How do we know if our blood sugar level is rising? Sometimes, it is difficult for us to notice the small variations in our blood sugar level and the overall functioning of our body. Well, are these changes significant? This article is going to provide you with some insights into the glycosylated haemoglobin test, or the more familiar HbA1C test.
The HbA1C test is utilised in screening for diabetes, pre-diabetes, and the blood sugar level in an already diabetic individual. The condition is caused by a rising level of glucose in the blood. It is detrimental to your health as it can wreak havoc by initiating damage to your blood vessels, which carry oxygen to different sections of the body.
Through this test, we can assess the quality of treatment for diabetes by checking glycosylated hemoglobin in a timely manner. The higher the sugar level in your blood, the higher the risk of getting cardiovascular illnesses, strokes, and kidney diseases.
How do we perform the HbA1C test?
Before taking the test, first you have to inform the doctor about all the medicines that you have been consuming over the past months. The basic test framework goes to measure the average amount of glycosylated haemoglobin in your blood over three months, since the RBC claims a life span of just three months. A baseline HbA1C test is advised for people at or above the age of 45 years.
When we do HbA1C tests, we are tracking the amount of sugar attached to red blood cells. The glycosylated haemoglobin test is additionally recommended to anyone who has the following symptoms:
- Physically stagnant
- Hypertension &
- Cardiovascular ailments
Tips to interpret the result of the HbA1C test
Here are some values that need to be understood in great detail before looking at the reading of your blood sugar content.
Tip 1: Understanding the normal range
We know that haemoglobin is an essential component of every functioning system of the human body. Therefore, it is absolutely normal to have a haemoglobin level below 5.7%. That means your blood sugar range is normal. Likewise, between 5.7 and 6.4, it shows that you are prediabetic, meaning that you have a tendency to develop diabetes in the near future; more than 6.5 is equivalent to having diabetes, which is something that needs to be taken care of. Thus, we should start controlling our diet at the first sign of diabetes.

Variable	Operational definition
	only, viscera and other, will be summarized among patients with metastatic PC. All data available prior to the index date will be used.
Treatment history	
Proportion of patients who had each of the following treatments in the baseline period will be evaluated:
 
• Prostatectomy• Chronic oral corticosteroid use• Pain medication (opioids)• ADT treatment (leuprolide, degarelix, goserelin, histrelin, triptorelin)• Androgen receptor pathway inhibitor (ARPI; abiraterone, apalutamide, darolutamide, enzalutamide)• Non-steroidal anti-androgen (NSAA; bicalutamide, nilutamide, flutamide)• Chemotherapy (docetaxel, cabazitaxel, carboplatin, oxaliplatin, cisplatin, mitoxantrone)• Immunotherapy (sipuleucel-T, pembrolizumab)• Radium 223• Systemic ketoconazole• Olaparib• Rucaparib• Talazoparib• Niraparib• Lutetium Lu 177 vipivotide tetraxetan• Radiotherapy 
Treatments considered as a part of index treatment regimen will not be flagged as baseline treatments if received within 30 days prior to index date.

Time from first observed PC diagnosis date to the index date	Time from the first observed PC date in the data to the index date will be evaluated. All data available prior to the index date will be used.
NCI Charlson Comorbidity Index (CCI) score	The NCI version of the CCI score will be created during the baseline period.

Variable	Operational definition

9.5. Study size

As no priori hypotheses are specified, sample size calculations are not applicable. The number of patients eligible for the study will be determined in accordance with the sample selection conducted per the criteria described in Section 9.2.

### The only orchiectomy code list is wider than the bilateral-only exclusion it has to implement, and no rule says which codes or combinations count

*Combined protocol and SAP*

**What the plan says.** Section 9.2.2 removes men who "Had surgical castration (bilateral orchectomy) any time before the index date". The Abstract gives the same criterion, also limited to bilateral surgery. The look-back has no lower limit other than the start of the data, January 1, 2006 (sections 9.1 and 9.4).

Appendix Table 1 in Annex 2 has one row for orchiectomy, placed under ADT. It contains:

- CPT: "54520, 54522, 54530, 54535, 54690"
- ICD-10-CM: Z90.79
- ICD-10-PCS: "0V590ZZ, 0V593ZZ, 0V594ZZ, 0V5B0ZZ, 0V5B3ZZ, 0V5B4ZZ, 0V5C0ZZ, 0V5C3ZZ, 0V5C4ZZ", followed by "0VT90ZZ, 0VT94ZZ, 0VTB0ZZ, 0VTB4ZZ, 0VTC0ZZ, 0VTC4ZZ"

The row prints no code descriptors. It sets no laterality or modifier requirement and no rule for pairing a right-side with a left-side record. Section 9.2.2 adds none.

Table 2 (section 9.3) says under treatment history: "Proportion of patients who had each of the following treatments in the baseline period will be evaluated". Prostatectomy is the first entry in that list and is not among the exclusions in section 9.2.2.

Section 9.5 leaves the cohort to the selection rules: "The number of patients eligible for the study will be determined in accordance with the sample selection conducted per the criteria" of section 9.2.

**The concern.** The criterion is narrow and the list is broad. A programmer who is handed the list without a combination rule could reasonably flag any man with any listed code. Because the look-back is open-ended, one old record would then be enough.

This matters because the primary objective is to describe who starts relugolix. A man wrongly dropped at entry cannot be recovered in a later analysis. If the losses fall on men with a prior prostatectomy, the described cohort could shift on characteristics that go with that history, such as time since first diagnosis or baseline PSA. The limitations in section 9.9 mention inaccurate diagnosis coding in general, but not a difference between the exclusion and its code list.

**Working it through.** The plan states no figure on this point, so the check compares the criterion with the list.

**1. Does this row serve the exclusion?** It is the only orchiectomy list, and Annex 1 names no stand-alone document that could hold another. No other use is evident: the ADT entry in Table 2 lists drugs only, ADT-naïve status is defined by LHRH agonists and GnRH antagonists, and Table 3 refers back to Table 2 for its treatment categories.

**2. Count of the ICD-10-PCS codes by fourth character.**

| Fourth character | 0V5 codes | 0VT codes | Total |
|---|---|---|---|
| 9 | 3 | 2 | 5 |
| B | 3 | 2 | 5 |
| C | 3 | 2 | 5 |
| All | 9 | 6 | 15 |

Tip 2: Understanding factors that affect the reading
Several factors, like sickle cell anaemia, thalassemia, and pregnancy, could contribute to erroneous results of our glycosylated haemoglobin level.
Other factors with the same implication include excessive levels of cholesterol and the intake of Vitamin C and E supplements.
Tip 3: After getting your results, dial up the doctor if any of these symptoms arise.
- swelling and redness
- Continuous bleeding and discharge
Continue reading to get more information about the test.
How do you lower your HbA1C?
Below are some enhanced routine habits that can drastically improve your haemoglobin results.
Studies reveal that weight loss of around 5–7% in individuals can lower their risk of having Type II diabetes, especially in those who are already susceptible to developing high-risk diabetes. If you are already in the category of Type II diabetics, your doctor may allow you to cut down on medications by losing weight and improving your health.
Managing stress can be a bit of a hassle if you do not know how to do it properly. Stress is shown to have larger implications on blood glucose levels because of the following reason: when a person is under intense stress, he or she either tries to put up a front and fight hard or tries to escape from it via other means like reading, listening to music, etc.
However, whenever stress happens in the body, it releases a hormone known as cortisol, which has the ability to shoot up the glycosylated haemoglobin in your blood. This enhances the risk of developing pre-diabetes.
Physical workout or exercise
Our body has an inbuilt capacity for producing a slew of hormones. One of these hormones, called insulin, aids in the movement of glucose from the blood to your cells for energy to carry out various activities.
However, with diabetes, this movement is thwarted because the pancreas fails to provide enough insulin for the body to show any response to it. It is a condition called insulin resistance, leading to an increased level of blood sugar in your blood.
What the exercise does is very simple. It kickstarts your insulin supply and thus keeps your glycosylated hemoglobin level at bay. Doing physical activity for at least 150 minutes a week will be enough for the system to work efficiently. You can also incorporate dancing, swimming, brisk walking, and cycling into your routine.
These are some of the productive ways in which your health can be taken care of. I hope this article has helped you understand the essential aspects of a glycosylated haemoglobin test. Watch this space for more content.